At the back, the USB-B 3.0 port of the 178 is replaced by a USB-C 3.2 Gen 1 on the 678. The supplied USB-C cable is 1.8 meters long, of excellent quality, and is more than sufficient even for my telescope because I stand next to it. The 178’s 5-pin LEMO auto guiding port becomes a more common ST-4 port, allowing the cable to be replaced easily if necessary. The 678 has an LED that gives indications depending on the color in the event of a problem but is normally turned off. In the event of a breakdown, providing the color to QHY will allow for long-term diagnosis, the other dimensions are identical. Tube diameter 31.60 mm radiator diameter 40 mm. With the 31.75mm portafilters, the 678 is much shorter. On the sensor side, the photo shows the differences in sizes and formats.

The 178 M equipped with the Sony CMOS IMX178 STARVIS modified color sensor sometimes caused me to have a visible frame under heavy processing. With the Sony IMX 678 no problem. The QHY5III678M uses the entire usable surface area (3856X2180) unlike other manufacturers. The 178 captures the most light around 480nm while the 678 is between 650 and 715nm. The 678 in the area I use up to 807 nm only loses 14%.

If you have to work in the visible band you will need to keep the IR cut filter, even more so if you use the QHY5III678C.

Here are tests with the gain at 0 showing the differences between the two models under 65 lux lighting with a 200mm zoom open to 4.5.

The 678 allows you to gain acquisition speed or lower the gain compared to the 178.

It also offers greater magnification thanks to its smaller pixels, which can allow you to switch to the lower barlow and thus further gain in brightness. The higher we go into the infrared, the greater the difference. I tested in BIN1, BIN 2, the 678 also offers a BIN 4 mode.

All image dimensions are possible :

In terms of acquisition speeds with my computer, the promises are kept. Full resolution 8-bit 43 fps.

The precision of my equatorial platform only allows me exposures of 3 seconds at most. Not doing deep sky, I show you the speeds allowed by the two cameras with SharpCap. The 178 offers a much longer exposure time. Note that in this software we do not reach the planned 900 seconds, or 15 minutes with the 678.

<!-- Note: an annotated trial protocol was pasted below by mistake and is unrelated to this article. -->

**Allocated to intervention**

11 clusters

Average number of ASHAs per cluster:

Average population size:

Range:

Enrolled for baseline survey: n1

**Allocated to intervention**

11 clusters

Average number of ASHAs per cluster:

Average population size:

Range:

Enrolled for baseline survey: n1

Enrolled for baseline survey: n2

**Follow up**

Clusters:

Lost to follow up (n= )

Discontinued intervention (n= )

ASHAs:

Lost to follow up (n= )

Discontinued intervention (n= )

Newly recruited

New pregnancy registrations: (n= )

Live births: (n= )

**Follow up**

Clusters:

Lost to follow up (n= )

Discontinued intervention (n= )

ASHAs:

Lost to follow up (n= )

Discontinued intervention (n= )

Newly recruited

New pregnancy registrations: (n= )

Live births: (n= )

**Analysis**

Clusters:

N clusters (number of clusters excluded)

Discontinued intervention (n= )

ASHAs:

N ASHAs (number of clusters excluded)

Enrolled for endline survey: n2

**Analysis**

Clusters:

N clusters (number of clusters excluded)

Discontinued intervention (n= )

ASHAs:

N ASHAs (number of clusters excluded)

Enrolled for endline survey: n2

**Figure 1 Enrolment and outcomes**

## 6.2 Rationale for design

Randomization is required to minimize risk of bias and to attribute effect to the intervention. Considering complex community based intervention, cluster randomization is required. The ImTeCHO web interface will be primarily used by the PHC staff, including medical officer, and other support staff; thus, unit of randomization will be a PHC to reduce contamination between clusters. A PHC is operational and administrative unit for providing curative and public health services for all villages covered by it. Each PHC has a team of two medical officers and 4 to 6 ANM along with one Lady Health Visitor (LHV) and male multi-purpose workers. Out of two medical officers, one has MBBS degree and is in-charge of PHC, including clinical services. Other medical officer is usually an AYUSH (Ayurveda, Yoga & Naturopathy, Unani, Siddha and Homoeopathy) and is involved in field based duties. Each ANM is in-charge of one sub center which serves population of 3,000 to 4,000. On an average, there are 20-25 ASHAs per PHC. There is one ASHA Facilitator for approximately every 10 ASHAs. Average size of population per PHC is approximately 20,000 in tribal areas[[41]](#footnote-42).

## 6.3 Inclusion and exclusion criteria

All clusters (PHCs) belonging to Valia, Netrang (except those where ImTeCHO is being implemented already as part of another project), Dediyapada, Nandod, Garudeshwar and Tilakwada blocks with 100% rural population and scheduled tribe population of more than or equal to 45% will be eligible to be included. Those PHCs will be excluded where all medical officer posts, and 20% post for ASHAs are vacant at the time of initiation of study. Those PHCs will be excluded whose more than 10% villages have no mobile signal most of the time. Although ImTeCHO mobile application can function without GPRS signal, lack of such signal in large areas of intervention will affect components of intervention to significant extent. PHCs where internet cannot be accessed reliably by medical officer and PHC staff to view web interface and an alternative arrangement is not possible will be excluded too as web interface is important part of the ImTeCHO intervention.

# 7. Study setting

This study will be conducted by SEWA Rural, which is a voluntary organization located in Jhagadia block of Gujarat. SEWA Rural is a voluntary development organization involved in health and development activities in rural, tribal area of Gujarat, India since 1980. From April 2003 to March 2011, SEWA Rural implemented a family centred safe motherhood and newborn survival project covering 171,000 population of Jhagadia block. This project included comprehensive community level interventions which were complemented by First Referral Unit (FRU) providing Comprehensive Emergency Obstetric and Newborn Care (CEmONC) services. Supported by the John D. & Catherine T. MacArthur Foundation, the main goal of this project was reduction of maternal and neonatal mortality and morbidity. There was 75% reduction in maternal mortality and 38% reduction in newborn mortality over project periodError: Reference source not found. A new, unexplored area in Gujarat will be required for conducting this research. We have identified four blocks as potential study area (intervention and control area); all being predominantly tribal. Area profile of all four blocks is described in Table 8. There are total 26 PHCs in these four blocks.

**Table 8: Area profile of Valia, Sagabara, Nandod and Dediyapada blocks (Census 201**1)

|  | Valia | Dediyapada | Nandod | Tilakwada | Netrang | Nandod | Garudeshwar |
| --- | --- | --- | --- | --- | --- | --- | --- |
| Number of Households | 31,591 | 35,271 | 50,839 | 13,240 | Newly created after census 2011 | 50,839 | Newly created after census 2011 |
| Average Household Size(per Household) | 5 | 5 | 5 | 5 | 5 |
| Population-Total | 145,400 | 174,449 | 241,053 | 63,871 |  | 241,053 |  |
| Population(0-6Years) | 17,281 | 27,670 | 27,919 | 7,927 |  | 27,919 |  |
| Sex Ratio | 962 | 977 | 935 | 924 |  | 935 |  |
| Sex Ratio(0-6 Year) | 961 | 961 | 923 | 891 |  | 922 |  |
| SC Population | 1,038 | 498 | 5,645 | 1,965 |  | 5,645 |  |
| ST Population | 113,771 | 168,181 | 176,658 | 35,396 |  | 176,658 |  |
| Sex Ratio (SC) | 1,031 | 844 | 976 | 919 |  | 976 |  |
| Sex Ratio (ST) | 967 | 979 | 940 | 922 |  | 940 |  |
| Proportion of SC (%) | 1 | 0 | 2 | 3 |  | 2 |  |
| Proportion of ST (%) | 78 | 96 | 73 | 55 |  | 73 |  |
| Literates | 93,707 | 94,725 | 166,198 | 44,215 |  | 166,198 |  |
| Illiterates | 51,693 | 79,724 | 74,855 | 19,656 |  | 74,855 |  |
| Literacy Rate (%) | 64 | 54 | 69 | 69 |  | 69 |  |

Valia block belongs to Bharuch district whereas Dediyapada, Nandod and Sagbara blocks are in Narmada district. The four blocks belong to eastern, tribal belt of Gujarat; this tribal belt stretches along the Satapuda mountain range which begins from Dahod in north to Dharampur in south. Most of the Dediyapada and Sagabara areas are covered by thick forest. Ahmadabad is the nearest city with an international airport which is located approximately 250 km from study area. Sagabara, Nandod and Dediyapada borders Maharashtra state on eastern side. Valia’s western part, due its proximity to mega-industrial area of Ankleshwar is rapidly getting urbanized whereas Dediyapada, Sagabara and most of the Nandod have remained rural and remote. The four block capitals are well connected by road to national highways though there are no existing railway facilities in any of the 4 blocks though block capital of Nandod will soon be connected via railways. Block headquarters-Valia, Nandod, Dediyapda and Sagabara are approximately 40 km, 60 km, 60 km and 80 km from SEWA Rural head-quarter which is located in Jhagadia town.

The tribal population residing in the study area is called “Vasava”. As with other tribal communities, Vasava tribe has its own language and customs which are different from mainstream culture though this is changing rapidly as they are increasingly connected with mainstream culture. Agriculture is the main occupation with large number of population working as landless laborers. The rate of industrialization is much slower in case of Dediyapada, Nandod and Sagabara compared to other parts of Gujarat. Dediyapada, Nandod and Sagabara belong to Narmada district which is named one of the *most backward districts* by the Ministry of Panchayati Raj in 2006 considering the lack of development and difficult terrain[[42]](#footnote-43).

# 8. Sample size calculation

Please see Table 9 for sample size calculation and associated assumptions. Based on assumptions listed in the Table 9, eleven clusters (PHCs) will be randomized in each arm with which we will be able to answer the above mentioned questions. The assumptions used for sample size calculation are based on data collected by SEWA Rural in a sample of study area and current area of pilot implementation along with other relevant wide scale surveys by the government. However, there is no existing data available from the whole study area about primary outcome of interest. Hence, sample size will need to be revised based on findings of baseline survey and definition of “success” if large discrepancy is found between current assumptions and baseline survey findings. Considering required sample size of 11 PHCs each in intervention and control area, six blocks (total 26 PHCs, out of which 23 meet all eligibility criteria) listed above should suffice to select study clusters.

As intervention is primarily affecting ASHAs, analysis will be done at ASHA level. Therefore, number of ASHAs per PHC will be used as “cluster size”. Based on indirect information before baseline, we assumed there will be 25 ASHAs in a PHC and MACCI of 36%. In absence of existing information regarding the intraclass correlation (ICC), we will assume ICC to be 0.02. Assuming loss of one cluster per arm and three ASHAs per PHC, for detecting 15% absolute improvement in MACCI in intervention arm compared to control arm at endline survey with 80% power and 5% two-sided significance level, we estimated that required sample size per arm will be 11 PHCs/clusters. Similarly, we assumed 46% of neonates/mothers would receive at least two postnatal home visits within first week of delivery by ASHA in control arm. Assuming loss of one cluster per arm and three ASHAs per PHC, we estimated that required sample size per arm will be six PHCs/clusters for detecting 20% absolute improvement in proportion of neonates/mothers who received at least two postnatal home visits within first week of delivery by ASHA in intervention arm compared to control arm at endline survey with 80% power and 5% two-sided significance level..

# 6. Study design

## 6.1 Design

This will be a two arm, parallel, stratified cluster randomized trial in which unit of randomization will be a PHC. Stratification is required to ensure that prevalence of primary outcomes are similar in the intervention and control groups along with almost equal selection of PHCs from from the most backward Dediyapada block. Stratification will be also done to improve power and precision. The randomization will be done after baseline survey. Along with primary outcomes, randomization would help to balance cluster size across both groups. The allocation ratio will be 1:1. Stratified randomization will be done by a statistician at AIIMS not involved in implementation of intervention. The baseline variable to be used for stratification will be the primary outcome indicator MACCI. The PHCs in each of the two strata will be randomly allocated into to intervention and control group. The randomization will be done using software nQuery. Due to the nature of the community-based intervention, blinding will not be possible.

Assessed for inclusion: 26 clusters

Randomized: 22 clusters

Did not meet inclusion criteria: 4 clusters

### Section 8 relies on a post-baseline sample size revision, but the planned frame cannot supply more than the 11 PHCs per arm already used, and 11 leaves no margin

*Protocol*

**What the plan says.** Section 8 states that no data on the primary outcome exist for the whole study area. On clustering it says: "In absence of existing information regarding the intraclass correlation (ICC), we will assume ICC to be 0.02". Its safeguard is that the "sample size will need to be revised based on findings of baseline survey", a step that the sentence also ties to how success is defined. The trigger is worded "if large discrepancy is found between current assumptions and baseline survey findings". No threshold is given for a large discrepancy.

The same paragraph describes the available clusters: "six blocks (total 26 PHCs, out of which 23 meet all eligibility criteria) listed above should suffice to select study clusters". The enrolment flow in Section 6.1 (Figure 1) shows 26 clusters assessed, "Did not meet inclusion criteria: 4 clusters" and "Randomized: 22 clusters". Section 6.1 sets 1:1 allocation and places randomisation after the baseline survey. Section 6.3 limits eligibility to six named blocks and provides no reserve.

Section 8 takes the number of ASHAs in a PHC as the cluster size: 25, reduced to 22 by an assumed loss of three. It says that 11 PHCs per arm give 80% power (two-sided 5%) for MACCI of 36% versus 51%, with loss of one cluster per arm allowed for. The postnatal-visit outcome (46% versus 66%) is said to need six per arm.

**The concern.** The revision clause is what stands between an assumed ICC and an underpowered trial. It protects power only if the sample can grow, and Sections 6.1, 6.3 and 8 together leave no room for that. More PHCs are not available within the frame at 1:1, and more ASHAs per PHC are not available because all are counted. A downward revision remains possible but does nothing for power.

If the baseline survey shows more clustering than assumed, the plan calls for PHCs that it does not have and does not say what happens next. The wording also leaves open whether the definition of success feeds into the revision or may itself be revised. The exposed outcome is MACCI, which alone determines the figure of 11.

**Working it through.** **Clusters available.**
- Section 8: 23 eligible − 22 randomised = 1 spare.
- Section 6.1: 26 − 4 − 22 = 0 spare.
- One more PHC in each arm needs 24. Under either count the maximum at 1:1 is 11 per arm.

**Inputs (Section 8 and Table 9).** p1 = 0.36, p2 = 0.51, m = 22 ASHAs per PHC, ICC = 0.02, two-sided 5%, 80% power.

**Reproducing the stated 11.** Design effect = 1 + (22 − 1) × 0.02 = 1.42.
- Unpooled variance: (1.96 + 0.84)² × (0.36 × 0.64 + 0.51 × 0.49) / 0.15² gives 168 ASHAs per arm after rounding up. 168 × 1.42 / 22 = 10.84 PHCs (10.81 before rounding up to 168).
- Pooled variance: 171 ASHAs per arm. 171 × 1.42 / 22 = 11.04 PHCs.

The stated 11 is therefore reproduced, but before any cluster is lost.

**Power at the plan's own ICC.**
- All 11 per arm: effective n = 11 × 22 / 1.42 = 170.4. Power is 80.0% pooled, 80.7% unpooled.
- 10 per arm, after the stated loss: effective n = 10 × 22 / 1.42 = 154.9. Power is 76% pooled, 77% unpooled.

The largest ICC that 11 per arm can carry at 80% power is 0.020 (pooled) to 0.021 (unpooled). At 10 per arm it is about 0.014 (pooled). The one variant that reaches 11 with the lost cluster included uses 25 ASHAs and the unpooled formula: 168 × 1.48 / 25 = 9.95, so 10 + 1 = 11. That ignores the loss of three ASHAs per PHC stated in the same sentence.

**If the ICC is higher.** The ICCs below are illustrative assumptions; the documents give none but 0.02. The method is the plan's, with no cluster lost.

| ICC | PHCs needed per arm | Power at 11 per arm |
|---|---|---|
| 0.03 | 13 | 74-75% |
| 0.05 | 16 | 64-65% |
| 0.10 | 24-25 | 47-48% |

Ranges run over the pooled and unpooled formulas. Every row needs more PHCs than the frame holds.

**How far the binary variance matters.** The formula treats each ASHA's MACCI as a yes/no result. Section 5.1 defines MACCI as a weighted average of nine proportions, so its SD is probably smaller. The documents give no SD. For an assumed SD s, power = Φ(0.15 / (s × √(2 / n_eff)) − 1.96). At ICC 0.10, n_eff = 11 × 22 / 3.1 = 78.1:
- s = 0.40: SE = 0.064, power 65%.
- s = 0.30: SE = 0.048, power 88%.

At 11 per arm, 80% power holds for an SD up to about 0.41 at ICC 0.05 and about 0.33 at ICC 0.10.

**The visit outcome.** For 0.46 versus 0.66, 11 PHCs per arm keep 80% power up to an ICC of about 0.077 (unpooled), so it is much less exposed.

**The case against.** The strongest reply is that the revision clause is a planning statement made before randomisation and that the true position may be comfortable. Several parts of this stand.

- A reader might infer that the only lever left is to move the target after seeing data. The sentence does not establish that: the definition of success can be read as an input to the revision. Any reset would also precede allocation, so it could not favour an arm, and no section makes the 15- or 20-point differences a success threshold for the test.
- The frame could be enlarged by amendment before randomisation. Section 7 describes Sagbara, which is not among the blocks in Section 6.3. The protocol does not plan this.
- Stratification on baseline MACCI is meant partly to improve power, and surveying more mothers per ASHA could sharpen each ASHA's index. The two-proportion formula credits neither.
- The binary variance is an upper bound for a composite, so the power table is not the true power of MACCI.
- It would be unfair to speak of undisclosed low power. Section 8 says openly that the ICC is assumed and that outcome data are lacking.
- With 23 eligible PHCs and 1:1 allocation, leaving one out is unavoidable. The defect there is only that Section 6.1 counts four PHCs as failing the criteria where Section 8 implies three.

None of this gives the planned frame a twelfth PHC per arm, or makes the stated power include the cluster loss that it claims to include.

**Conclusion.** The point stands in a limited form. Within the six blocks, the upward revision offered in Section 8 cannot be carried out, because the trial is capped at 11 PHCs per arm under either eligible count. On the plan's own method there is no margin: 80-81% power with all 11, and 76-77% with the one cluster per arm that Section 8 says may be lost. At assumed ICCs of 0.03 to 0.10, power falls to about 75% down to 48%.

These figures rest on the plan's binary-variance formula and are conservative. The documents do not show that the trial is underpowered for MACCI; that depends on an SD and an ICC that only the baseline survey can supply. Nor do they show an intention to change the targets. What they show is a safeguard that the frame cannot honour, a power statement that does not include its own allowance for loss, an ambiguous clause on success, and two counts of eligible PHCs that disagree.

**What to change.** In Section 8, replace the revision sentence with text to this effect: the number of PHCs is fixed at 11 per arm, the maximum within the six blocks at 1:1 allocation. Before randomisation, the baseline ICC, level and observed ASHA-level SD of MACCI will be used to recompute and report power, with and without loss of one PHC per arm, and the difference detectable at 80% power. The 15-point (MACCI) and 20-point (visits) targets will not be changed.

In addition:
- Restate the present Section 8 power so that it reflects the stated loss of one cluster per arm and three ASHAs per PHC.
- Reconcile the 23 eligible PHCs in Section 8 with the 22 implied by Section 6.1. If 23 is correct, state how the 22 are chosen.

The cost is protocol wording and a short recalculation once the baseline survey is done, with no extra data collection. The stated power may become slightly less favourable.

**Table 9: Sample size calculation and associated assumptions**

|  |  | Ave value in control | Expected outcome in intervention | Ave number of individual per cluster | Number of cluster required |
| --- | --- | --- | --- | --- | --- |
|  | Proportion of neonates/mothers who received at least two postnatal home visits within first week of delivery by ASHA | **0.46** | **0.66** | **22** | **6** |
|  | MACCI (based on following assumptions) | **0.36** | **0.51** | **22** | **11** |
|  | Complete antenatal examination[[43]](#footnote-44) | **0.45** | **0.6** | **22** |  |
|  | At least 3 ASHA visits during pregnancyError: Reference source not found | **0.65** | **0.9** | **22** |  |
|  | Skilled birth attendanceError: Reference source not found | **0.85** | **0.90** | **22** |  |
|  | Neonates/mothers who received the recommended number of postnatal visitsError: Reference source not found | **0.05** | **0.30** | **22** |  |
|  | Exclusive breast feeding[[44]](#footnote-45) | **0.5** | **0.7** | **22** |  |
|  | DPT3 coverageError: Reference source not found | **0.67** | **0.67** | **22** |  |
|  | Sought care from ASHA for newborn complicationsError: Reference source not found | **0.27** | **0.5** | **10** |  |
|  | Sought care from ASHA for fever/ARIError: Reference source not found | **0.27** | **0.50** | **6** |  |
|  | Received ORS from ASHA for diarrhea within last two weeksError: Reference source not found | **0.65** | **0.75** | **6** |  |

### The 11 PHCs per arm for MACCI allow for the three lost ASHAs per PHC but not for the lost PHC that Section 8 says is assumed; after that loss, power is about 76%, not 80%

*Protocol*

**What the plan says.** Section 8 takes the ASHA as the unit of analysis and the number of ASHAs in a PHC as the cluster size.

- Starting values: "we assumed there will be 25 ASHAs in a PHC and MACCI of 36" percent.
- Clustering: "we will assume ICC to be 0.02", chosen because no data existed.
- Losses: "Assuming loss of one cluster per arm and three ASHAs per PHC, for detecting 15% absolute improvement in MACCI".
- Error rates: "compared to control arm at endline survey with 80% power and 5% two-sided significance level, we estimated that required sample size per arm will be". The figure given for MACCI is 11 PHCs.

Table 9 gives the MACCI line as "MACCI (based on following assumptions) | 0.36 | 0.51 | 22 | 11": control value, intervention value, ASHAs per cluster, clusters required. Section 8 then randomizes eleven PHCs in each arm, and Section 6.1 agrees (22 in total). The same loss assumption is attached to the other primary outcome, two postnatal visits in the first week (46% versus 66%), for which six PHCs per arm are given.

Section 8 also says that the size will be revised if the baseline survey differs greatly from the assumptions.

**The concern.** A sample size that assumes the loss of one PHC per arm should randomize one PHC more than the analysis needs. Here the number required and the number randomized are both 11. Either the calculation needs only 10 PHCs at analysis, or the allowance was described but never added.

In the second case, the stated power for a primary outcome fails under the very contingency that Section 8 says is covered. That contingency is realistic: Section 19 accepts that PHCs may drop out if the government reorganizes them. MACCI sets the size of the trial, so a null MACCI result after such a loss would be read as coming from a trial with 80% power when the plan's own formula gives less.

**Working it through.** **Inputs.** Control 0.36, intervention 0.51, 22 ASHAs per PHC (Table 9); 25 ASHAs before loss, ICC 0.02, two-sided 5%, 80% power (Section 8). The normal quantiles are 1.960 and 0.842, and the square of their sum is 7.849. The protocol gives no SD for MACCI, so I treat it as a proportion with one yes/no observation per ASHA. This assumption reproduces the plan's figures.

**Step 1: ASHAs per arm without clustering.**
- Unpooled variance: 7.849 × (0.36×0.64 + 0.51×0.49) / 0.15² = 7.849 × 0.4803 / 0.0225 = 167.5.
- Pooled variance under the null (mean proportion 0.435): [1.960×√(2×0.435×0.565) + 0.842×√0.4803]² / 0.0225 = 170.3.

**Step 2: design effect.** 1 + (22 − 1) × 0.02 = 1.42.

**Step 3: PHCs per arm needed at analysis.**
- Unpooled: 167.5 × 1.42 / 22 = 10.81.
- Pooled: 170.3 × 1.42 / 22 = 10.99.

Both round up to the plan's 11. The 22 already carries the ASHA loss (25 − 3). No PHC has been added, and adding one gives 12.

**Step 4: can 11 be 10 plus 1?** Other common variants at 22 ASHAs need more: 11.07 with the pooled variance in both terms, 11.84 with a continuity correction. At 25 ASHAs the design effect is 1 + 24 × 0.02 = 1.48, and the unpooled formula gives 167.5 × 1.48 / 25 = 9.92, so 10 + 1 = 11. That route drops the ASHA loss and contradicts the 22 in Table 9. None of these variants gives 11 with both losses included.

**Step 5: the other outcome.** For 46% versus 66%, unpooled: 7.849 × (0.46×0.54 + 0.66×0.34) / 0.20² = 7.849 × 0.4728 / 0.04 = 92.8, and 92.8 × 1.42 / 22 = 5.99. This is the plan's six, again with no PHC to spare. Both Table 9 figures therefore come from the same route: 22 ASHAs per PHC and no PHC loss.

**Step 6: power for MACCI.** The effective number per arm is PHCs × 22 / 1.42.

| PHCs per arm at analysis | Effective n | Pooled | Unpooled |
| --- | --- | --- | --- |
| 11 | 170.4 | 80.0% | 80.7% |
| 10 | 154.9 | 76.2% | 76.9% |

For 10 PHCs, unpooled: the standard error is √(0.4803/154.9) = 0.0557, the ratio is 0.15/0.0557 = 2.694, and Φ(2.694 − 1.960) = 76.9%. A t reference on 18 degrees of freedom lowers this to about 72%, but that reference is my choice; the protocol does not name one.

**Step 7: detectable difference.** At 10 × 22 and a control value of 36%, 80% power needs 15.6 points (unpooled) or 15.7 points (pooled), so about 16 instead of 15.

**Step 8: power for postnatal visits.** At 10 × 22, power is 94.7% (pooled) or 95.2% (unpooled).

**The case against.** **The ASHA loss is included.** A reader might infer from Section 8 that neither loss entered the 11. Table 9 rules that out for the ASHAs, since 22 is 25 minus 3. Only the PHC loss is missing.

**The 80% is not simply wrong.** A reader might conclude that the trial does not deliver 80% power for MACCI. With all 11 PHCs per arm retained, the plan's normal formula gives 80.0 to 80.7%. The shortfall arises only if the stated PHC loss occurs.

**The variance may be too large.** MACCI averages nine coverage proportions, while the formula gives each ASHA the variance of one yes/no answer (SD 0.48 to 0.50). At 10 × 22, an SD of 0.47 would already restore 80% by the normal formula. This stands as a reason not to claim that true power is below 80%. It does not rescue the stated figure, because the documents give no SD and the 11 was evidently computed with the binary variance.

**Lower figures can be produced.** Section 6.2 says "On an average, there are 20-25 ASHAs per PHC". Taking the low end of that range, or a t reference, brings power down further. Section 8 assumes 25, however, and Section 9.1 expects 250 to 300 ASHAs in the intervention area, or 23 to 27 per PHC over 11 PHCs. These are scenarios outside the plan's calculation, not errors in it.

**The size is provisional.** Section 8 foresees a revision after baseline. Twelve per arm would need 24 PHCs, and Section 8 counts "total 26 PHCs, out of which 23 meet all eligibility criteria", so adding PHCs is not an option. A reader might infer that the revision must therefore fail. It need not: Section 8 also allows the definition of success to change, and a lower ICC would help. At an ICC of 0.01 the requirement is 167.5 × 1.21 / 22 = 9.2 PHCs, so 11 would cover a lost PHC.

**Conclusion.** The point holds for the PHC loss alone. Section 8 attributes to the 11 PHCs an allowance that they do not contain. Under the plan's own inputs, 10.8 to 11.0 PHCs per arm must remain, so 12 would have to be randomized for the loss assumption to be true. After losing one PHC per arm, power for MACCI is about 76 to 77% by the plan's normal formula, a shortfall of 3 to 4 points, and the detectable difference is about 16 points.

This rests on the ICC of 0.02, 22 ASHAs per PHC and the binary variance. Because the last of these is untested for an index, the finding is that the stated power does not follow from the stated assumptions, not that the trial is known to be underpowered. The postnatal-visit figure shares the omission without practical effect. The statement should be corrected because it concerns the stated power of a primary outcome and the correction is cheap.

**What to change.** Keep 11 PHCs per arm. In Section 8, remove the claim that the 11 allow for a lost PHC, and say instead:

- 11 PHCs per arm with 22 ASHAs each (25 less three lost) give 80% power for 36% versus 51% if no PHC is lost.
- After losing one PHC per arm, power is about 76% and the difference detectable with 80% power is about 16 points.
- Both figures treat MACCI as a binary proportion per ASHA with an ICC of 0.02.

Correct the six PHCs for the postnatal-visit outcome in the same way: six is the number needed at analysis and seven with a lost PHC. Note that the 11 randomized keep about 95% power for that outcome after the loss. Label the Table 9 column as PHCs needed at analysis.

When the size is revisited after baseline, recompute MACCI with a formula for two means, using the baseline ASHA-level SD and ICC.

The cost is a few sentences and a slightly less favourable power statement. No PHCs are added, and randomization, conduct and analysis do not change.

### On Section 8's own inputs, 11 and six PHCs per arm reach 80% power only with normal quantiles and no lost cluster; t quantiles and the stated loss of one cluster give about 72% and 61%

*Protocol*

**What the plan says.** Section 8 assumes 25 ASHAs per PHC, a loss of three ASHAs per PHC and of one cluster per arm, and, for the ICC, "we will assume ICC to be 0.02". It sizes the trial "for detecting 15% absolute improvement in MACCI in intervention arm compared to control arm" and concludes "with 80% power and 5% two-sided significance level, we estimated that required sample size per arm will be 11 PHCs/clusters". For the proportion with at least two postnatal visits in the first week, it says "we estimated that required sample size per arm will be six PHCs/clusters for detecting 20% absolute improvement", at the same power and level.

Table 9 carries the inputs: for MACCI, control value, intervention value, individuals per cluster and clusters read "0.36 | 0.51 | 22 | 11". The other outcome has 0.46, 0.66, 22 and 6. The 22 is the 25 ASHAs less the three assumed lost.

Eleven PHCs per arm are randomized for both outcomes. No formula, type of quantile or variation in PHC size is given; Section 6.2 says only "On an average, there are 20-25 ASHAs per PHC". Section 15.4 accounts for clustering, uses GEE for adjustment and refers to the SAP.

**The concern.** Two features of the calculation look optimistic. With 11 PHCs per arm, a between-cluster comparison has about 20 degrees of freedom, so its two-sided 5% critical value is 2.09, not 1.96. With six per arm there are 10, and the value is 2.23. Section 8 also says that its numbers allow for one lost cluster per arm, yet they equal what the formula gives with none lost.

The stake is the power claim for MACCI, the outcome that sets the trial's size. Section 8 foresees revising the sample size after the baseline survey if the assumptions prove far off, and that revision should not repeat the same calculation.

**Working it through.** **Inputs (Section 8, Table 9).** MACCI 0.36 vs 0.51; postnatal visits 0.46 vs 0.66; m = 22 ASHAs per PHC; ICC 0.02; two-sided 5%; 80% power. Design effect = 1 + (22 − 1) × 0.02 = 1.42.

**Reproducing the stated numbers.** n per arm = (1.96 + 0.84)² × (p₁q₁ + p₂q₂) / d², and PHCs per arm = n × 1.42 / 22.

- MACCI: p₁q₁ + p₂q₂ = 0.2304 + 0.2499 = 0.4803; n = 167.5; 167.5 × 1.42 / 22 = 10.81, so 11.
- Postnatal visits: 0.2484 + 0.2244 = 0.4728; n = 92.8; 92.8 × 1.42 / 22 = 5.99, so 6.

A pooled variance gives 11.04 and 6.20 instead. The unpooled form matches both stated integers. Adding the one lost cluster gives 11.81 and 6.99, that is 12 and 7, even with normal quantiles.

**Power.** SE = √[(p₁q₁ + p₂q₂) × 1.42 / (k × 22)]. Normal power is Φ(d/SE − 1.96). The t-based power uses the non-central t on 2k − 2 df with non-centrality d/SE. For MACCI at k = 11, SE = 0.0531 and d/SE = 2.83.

At maximum resolution, no dropped images and no buffer up to at least 5000 images in SER on my computer with just SharpCap started.

The 512 MB DD3 buffer present in version 2 is certainly not unrelated to the transmission of this enormous data transmission.

For my use in planetary with a large diameter, this camera gives me more advantages compared to the 178 which are:

Easy installation with the software I use.

Absence of artifact because real monochrome sensor.

Larger sensors reduce the number of images in the case of mosaics.

Smaller pixels allow the use of less powerful blows.

Much better sensitivity in infrared to combat turbulence and allow either to reduce the exposure time or the gain.

The number of frames per second is barely lower than 178 despite the greater amount of information transferred to the computer.


Tests by other astronomers show excellent results thanks to the sensitivity in the infrared in solar imaging and we can have excellent results on planets such as Venus on its clouds and for the unilluminated zone in the infrared around 1000 nm and more allowing hot spots to be shown.


Although I haven’t yet had an exceptional night since I received the 678, I have already been able to take images at least equivalent to my best with the 178, which promises for the future.


French text translated into English by software.

Luc CATHALA Mazan 84380 in France. October 23, 2023.


Images shot with QHY5III678M: